the addition of salt to a mixture to precipitate proteins, soaps, and other simple organic compounds.
a crystalline compound, sodium chloride, NaCl, occurring as a mineral, a constituent of seawater, etc., and used for seasoning food, as a preservative, etc.
table salt mixed with a particular herb or seasoning for which it is named:
garlic salt; celery salt.
Chemistry. any of a class of compounds formed by the replacement of one or more hydrogen atoms of an acid with elements or groups, which are composed of anions and cations, and which usually ionize in solution; a product formed by the neutralization of an acid by a base.
salts, any of various salts used as purgatives, as Epsom salts.
an element that gives liveliness, piquancy, or pungency:
Anecdotes are the salt of his narrative.
a small, usually open dish, as of silver or glass, used on the table for holding salt.
Informal. a sailor, especially an old or experienced one:
He’s an old salt who’ll be happy to tell you about his years at sea.
verb (used with object)
to season with salt.
to cure, preserve, or treat with salt.
to furnish with salt:
to salt cattle.
to treat with common salt or with any chemical salt.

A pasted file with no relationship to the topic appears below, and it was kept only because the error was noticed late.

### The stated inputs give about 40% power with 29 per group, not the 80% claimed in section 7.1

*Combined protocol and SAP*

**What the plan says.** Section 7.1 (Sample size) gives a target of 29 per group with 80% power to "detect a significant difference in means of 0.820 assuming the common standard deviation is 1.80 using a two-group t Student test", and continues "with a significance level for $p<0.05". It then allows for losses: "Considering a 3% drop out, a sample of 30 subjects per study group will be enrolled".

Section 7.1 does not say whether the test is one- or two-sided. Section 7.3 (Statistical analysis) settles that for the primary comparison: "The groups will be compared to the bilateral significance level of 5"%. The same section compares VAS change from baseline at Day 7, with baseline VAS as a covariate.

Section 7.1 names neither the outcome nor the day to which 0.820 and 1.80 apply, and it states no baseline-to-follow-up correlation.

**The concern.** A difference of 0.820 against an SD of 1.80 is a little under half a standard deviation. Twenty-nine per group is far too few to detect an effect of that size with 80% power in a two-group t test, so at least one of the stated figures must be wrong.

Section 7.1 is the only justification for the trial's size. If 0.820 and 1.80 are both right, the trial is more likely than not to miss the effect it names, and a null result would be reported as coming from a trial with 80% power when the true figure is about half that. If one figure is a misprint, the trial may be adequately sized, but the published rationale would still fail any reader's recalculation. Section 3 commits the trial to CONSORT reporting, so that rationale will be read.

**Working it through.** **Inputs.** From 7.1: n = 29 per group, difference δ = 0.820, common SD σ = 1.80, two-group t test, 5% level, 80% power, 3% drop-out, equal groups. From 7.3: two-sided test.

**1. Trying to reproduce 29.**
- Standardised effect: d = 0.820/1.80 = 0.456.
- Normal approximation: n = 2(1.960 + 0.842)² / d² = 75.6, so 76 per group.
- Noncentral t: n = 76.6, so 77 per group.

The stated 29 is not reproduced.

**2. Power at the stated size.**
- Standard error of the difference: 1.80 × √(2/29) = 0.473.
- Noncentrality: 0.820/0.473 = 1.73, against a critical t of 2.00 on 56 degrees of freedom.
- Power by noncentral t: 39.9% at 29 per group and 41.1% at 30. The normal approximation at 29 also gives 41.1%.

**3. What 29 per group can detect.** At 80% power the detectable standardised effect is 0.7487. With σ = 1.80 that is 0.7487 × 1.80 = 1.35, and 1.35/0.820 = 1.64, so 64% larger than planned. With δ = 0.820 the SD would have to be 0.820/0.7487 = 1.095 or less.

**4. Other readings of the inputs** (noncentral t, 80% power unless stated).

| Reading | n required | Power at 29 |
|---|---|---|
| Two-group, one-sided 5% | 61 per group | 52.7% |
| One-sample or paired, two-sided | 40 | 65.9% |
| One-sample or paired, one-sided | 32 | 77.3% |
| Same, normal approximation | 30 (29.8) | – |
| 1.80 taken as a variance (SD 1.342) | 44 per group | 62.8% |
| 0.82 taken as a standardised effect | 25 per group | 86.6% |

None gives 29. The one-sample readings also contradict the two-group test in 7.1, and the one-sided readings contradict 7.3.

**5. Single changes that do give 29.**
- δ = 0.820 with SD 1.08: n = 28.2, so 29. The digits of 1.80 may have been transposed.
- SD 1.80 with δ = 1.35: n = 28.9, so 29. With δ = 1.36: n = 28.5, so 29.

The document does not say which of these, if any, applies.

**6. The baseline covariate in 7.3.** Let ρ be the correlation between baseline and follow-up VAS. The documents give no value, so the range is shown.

to spread salt, especially rock salt, on so as to melt snow or ice:
The highway department salted the roads after the storm.
to introduce rich ore or other valuable matter fraudulently into (a mine, the ground, a mineral sample, etc.) to create a false impression of value.
to add interest or excitement to:
a novel salted with witty dialogue.
containing salt; having the taste of salt:
cured or preserved with salt:
inundated by or growing in salt water:
producing the one of the four basic taste sensations that is not sweet, sour, or bitter.
pungent or sharp:
Also, salt down. to preserve by adding quantities of salt to, as meat.
Informal. to keep in reserve; store away; save:
to salt away most of one’s earnings.
salt out, to separate (a dissolved substance) from a solution by the addition of a salt, especially common salt.
rub salt in / into someone’s wounds, to make someone’s bad situation even worse.
with a grain / pinch of salt, with reserve or allowance; with an attitude of skepticism:
Diplomats took the reports of an impending crisis with a grain of salt.
worth one’s salt, deserving of one’s wages or salary:
We couldn’t find an assistant worth her salt.
a white powder or colourless crystalline solid, consisting mainly of sodium chloride and used for seasoning and preserving food